Compounding the understanding of this problem is the heading of this particular chart - which lists the factory default value for CV29 as "decimal 6"...whatever the heck that means. [I guess that would be 06?]

Putting it another way: I guess I'll have to call the Bachmann service center and have a [hopefully] understanding tech 'walk' me through the procedure. Internally, I just know the process can't be that hard.

As always thanks for the reply Jim. [I guess the forum has figured out that electronics aren't my best suit.]

Ray
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Jim Banner

Enjoying electric model railroading since 1950.


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« Reply #5 on: February 14, 2012, 11:16:26 PM »

Sorry, Ray.  I tried to keep the term "bit number" out of the discussions because Lenz/Bachmann number the bits from 1 to 8 while the rest of the world number them from 0 to 7.  Just to make matters worse, the wacky wizards number the bits from right to left even though just about everything else in the world is numbered from left to right.  Strange people, these electronics geeks and computer nerds.  And I are one of them.

Okay, I have given my head a good shake, and the bit numbers and binary values are temporarily gone.  So how do we figure out what we need to put into CV 29 to make the decoder do what we want it to do?  The easiest way is to refer to a look up table such as the one on page 34 at this link:

http://www.digitrax.com/ftp/Decoder_Manual.pdf

There are five things you have to decide:

(1) do you want to use 14 speed steps or 28/128 speed steps?
(2) do you want to use a speed table?
(3) do you want analog mode (dc) turned on or off?
(4) which way do you want to operate the locomotive, forward or reverse?
(5) do you want to use a 2 digit or a 4 digit address?

The number you put into CV29 depends on all five of these things.  Depending on which combination of these things you want, the number you put into CV29 can be any one of 32 possible numbers.  Sixteen of these numbers will turn dc mode on.   The other 16 numbers will turn dc mode off.  You find the number you have to put into CV29 by looking in the left column next to the combination of things you want.  (Ignore the numbers with an X in front of them.)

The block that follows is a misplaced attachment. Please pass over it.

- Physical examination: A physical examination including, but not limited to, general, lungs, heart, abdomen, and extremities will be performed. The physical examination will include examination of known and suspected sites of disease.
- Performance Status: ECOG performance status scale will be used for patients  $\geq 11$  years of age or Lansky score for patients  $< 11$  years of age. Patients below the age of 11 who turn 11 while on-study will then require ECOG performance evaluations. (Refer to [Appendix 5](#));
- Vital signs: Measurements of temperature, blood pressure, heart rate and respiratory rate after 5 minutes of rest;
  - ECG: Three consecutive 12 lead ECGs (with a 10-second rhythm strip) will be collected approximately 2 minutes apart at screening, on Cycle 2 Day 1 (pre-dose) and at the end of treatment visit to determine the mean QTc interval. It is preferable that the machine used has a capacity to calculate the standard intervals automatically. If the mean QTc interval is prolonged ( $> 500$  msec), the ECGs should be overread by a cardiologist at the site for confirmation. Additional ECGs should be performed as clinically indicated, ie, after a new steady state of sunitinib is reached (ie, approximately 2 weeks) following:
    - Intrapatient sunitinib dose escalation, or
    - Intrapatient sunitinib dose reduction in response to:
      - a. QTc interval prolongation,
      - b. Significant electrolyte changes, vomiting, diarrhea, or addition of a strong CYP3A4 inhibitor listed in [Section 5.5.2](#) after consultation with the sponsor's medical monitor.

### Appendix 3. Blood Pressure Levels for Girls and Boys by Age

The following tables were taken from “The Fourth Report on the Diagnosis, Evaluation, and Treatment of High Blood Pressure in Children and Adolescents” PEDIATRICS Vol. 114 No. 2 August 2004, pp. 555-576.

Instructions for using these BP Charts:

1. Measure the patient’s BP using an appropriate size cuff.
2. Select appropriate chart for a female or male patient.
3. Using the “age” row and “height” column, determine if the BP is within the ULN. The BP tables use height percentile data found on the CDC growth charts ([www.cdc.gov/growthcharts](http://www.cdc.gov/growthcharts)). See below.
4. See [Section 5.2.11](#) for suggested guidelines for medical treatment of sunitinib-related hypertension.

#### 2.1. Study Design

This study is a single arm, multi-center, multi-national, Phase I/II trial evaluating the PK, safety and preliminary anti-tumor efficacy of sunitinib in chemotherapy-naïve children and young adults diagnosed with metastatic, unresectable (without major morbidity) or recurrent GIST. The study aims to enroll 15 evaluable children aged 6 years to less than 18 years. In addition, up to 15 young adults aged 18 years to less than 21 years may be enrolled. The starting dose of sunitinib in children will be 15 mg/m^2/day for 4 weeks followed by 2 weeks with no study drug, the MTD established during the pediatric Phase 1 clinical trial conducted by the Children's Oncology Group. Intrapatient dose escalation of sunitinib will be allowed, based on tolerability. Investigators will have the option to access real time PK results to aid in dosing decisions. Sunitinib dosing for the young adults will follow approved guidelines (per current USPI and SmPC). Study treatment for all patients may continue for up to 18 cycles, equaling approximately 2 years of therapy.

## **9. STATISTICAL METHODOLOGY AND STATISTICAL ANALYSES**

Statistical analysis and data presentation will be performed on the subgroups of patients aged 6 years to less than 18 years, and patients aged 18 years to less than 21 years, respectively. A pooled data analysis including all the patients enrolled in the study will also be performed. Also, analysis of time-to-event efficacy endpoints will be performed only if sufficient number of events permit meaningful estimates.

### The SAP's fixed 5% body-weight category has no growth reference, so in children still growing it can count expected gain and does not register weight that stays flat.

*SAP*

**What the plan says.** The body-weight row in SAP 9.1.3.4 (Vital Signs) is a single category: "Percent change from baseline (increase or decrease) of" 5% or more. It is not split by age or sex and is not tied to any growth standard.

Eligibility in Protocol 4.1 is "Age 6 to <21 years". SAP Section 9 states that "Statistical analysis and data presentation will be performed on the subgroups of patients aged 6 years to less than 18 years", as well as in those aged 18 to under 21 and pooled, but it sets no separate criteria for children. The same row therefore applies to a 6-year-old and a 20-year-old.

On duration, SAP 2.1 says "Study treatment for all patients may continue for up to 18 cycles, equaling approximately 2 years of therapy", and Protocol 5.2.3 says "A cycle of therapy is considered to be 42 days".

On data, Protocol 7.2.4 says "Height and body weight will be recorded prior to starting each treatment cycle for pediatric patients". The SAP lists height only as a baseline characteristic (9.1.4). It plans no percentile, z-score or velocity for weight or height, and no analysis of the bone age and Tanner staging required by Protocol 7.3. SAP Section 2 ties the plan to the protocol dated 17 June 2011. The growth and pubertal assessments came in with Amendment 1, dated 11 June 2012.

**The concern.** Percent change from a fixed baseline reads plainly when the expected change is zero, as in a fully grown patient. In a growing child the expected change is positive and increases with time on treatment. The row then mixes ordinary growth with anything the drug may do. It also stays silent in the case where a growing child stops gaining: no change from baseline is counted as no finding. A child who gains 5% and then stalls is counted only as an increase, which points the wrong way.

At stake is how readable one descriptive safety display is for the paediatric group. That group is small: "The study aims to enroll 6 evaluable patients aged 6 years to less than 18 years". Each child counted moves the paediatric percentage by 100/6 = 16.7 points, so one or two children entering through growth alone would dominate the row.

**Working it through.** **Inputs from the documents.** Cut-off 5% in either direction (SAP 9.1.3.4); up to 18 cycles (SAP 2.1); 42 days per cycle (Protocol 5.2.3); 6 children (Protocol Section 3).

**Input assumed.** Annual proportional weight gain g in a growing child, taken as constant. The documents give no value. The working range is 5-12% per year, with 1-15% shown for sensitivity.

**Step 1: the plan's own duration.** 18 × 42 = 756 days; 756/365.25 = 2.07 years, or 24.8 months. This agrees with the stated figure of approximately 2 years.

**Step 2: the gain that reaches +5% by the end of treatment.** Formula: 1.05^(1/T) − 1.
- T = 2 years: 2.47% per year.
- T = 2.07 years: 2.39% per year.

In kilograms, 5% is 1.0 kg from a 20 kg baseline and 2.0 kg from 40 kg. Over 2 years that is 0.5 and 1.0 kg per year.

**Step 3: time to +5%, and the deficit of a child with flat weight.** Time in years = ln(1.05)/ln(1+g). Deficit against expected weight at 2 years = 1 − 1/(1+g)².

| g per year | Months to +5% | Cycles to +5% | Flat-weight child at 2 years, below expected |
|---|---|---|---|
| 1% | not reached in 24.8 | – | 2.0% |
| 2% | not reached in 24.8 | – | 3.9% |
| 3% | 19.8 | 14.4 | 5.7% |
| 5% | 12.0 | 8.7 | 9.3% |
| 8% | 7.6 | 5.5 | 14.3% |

A very common combination is 18/128 speed steps, no speed table, dc mode on, forward operation and 2 digit address.  Looking at the chart, this gives 006.  So to get that combination, you put a 6 into CV29.

An equally common combination is 18/128 speed steps, no speed table, dc mode on, forward operation and 4 digit address.  Again looking at the chart, this combination gives 038.  So we would put 38 into CV29. 

It does not matter what brand of decoders you are using, that chart still works.

The bottom line is that there is no one number that you put into CV29 to turn dc mode on.  But 6 and 38 are probably the most common, the difference between them being whether you want to use a 2 digit address or a 4 digit address.  If the locomotive were a diesel that you wanted to run backwards in a consist, the corresponding numbers would be 7 and 39.  The four numbers, 6, 38, 7 and 39 will cover 90% of the cases where you want dc mode turned on.